Russian president Vladimir Putin denied that the green-fatigued, insignia-free soldiers who popped up in the Crimea were Russian; they were only “local self-defense forces,” he said. After those “little green men,” as they quickly came to be known, had cut the Crimea off from mainland Ukraine, and the Crimea had been annexed to Russia, Putin bragged that “of course” there had been “Russian servicemen” in the Crimea. “They acted very appropriately,” he said; also “decisively and professionally.”
Putin’s little green men look like the inspiration for a new Chinese operation around Japan’s Senkaku Islands. Beijing claims the Senkakus — or the “Diaoyu Islands,” as they’re called in China — as an inseparable part of Chinese territory, in the same way they’ve claimed Hong Kong, Macau, Tibet, Taiwan, and all of the South China Sea. Pursuant to that claim, Beijing has begun prodding Japan with a Chinese fishing fleet; Bloomberg’s Eli Lake has already dubbed them the “little green boats.”
Per the United Nations Convention on the Law of the Sea, to which both Japan and China are party, the area within 200 nautical miles of a country’s coast is its “exclusive economic zone” (EEZ), where it has exclusive drilling and fishing rights. Since early August, China has sent between 200 and 300 fishing boats into Japan’s EEZ — along with 28 armed Chinese Coast Guard ships as an escort.
The Chinese Coast Guard, which is technically part of the “People’s Armed Police,” functions as a de facto branch of Communist China’s military, spreading Chinese will by force. Chinese Coast Guard ships have interdicted and harassed Indonesian boats in Indonesian waters, Malaysian boats in Malaysian waters, and Philippine boats in Philippine waters. They’ve interdicted, harassed, and sunk Vietnamese boats in Vietnamese waters.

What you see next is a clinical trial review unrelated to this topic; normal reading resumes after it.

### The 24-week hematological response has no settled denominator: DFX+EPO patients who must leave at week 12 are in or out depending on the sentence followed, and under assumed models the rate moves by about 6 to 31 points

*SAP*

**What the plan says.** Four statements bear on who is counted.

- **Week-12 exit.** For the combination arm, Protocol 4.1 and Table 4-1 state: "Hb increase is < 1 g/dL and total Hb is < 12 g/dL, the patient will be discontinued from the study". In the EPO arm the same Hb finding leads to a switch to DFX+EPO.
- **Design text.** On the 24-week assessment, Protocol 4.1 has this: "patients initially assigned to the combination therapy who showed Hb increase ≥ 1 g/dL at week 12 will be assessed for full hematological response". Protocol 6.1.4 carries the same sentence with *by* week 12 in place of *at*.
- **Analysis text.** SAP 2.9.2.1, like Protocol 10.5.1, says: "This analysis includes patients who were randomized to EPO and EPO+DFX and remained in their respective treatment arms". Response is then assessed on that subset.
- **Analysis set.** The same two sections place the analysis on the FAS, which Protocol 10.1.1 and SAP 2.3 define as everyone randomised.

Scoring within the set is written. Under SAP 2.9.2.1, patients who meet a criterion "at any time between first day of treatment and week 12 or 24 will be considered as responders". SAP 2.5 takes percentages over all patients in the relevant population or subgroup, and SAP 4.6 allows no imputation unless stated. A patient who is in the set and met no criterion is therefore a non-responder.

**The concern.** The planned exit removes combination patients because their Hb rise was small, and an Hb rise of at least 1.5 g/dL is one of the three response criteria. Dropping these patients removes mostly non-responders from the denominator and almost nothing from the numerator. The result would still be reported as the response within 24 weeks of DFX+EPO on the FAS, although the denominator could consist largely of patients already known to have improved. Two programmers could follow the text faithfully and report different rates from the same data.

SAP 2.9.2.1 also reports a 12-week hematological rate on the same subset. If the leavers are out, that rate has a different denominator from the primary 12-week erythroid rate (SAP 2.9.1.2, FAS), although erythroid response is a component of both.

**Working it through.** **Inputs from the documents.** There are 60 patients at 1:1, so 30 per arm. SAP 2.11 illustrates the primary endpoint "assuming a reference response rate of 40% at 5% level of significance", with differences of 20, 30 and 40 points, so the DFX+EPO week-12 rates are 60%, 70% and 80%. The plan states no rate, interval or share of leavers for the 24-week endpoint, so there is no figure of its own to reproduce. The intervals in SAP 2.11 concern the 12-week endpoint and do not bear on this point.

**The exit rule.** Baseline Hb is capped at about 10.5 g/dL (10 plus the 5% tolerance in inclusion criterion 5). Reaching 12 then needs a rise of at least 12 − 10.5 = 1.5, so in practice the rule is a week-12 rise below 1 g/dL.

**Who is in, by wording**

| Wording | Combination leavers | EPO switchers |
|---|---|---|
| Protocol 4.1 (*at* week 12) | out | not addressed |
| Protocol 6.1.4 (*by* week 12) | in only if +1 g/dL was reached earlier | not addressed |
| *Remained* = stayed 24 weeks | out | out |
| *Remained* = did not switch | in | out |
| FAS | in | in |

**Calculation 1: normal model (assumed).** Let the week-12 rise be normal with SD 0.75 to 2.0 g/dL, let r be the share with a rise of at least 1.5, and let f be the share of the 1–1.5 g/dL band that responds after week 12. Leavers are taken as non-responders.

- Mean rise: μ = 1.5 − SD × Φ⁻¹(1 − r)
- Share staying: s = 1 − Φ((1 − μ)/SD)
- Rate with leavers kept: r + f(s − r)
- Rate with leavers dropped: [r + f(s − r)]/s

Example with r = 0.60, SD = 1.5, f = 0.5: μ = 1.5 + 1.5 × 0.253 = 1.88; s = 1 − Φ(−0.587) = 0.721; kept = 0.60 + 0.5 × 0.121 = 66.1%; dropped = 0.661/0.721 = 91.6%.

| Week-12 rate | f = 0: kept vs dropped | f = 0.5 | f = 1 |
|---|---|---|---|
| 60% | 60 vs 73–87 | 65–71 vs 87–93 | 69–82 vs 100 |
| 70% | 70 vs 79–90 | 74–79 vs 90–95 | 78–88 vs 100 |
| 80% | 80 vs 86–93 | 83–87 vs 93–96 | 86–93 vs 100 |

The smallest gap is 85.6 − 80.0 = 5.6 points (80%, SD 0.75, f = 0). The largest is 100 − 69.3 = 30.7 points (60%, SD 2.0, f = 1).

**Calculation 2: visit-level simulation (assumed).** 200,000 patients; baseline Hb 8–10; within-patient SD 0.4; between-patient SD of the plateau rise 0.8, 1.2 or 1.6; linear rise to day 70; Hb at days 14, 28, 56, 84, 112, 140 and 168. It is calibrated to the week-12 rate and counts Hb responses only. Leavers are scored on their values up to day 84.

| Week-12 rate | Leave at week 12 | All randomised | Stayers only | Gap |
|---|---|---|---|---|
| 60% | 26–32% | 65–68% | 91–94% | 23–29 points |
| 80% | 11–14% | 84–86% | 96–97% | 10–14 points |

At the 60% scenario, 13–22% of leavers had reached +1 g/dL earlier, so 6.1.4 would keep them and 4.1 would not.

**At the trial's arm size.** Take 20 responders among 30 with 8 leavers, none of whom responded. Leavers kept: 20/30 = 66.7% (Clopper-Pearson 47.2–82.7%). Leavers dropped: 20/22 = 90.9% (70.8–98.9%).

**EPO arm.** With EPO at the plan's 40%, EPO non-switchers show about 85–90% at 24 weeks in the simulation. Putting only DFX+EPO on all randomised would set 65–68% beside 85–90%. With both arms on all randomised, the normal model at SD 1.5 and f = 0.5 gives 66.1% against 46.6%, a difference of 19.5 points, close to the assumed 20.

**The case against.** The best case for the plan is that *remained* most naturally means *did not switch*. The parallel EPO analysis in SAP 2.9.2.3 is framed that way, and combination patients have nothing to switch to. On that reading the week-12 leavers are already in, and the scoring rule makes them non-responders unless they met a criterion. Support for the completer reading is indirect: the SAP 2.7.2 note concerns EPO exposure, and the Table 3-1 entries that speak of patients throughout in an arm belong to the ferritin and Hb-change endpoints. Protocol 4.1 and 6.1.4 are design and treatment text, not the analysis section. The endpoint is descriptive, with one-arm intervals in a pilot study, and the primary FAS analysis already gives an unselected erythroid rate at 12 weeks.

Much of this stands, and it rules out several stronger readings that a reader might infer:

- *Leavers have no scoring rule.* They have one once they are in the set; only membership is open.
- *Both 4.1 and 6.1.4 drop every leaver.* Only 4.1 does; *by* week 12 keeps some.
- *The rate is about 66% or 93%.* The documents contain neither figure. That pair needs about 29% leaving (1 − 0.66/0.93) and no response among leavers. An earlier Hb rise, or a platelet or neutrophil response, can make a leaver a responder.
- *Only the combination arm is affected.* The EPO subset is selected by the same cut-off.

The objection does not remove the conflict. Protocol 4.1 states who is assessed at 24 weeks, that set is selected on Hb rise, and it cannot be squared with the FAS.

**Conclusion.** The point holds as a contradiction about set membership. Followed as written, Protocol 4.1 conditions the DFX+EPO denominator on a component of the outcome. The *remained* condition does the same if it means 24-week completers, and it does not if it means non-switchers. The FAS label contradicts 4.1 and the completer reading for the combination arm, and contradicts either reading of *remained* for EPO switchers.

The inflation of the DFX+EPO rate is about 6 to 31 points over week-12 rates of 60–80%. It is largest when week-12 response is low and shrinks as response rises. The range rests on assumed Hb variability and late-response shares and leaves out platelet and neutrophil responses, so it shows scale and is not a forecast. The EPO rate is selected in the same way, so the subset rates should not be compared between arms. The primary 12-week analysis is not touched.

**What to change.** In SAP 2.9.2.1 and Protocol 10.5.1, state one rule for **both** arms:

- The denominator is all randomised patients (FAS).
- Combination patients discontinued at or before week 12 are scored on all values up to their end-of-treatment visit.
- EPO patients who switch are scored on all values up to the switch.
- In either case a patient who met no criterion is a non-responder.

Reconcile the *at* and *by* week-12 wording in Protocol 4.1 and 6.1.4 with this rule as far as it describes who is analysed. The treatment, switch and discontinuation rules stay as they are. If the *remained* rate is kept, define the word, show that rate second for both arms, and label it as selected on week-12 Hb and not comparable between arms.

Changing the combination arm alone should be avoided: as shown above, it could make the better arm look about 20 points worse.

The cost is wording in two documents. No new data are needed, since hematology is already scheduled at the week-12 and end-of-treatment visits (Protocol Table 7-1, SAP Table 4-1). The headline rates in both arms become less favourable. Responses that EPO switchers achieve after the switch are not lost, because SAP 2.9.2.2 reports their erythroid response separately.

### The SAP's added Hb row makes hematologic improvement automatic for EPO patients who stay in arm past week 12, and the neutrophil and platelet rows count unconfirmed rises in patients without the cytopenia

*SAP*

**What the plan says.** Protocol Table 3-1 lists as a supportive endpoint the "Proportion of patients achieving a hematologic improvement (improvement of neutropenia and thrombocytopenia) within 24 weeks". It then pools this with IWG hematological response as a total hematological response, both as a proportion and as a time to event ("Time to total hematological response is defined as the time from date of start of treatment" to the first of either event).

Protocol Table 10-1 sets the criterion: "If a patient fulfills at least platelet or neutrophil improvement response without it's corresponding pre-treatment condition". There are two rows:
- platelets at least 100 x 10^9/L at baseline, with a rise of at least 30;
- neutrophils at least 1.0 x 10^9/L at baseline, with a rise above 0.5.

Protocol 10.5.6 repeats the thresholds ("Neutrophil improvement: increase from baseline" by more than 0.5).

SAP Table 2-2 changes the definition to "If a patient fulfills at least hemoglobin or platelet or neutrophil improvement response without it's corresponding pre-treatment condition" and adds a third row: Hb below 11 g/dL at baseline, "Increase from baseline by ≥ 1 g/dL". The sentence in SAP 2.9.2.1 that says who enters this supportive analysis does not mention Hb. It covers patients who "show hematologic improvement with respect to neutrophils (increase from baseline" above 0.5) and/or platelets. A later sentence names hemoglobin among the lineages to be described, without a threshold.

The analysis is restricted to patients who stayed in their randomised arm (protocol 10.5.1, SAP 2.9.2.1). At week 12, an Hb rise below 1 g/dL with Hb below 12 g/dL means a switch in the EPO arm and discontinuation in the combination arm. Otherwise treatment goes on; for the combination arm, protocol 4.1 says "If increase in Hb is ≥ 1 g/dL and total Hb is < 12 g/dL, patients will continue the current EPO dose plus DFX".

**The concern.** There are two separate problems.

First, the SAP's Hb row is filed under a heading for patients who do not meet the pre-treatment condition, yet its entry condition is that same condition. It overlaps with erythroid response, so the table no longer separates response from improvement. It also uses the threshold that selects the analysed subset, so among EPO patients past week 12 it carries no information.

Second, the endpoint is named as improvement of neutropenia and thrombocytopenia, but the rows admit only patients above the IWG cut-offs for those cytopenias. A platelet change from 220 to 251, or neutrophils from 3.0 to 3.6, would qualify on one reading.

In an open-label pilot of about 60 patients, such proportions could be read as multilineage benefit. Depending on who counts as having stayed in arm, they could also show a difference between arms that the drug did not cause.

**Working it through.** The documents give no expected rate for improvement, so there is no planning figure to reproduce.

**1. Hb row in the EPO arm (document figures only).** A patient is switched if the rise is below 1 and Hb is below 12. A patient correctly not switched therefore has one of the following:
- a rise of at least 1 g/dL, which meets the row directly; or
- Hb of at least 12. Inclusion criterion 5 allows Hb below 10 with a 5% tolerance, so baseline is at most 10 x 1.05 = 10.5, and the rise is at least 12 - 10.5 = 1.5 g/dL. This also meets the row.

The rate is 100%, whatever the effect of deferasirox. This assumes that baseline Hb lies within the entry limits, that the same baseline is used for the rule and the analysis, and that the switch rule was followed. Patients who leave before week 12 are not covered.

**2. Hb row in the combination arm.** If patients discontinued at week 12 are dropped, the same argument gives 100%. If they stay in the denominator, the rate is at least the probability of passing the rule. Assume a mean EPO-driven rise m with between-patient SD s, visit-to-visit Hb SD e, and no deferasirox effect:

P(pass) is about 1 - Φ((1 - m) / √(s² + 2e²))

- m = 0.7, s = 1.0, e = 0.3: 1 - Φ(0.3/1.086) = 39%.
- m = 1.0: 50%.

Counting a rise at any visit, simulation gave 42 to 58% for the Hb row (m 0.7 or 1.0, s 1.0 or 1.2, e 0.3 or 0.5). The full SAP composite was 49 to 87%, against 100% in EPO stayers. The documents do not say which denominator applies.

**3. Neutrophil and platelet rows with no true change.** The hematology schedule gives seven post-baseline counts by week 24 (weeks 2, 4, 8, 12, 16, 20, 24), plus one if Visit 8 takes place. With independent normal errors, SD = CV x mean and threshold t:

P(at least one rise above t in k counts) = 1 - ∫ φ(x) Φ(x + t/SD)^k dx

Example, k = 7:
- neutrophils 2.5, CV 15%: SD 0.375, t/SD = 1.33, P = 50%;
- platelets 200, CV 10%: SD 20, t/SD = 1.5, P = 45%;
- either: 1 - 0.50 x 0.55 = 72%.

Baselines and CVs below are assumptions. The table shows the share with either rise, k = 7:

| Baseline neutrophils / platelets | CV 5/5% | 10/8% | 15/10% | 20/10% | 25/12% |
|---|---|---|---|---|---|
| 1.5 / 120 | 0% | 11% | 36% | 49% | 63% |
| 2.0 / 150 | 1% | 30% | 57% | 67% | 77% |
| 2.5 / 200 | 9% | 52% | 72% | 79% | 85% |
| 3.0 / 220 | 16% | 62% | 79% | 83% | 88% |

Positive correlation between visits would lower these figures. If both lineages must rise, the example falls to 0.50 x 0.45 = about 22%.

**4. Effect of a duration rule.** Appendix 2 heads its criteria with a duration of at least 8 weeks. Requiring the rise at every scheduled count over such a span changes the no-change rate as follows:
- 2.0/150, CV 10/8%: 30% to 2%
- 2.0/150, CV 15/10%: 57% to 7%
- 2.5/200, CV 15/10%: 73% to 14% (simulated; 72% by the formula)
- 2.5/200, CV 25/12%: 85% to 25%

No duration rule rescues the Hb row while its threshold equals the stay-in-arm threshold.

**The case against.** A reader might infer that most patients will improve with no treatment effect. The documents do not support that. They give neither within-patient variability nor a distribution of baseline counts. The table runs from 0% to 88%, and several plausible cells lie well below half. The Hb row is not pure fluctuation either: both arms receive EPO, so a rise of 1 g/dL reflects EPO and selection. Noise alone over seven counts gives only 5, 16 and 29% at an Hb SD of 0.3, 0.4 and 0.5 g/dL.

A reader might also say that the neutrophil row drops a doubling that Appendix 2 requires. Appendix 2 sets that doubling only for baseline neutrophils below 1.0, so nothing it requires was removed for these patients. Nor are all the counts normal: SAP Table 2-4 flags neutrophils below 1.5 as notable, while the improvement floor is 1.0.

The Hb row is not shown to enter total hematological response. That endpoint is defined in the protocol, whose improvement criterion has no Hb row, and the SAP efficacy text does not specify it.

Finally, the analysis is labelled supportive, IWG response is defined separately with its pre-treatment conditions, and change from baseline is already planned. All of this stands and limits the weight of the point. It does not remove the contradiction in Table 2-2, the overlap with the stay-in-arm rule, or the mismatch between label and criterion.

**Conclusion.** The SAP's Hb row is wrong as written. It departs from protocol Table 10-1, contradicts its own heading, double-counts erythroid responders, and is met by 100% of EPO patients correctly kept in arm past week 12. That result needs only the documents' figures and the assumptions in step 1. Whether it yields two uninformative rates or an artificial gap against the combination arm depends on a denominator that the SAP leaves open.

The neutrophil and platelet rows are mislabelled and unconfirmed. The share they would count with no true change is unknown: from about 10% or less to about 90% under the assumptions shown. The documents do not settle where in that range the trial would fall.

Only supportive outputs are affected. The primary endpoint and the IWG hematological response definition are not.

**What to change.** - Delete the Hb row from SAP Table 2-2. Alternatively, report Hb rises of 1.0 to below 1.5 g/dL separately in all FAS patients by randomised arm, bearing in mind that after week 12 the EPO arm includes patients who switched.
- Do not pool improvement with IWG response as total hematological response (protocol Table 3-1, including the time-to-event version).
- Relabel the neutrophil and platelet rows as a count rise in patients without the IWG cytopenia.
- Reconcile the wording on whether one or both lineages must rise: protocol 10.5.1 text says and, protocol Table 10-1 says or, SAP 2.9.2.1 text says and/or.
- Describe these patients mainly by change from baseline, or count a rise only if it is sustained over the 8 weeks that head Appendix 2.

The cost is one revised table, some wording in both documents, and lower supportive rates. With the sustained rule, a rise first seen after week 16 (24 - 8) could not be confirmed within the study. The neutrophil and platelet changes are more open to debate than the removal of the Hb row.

The Chinese fishing fleet has also served as an unofficial branch of China’s adventuresome military; according to the Hong Kong–based Asia Sentinel, “China boasts the world’s largest commercial fishing fleet, but it is a matter of debate among security analysts as to [the] extent to which China’s fishing fleet constitutes a paramilitary force. . . . Somehow a swarm of Chinese fishing boats always seem [sic] to materialize on cue in disputes in the East and South China Sea.” Chinese fishing boats have rammed Japanese boats, and rammed and sunk Vietnamese boats.
Japan’s fear is this: China’s fishing fleet, after probing Japan’s ability to respond to incursions into its EEZ, will suddenly begin to deposit commandos, disguised as fisherman, on the uninhabited Senkakus. These little green men will then build beachheads and repeat the Chinese claim that the islands are, in fact, Chinese territory — forcing Japan to either start a war to evict them or concede China’s claim.
The American fear should be this: Unlike the Crimea, the Senakakus fall under the protection of an American mutual-defense treaty, the treaty we signed with Japan in 1951. The application of that treaty to the Senakukus has been confirmed by none other than President Obama, as recently as 2014. If Japan goes to war with China over the Senkakus, we will be obliged to follow them.
Given China’s belligerent, neo-imperialist behavior over the last decade, that may already be inevitable. But either way, the situation demands attention — and, if possible, nipping in the bud.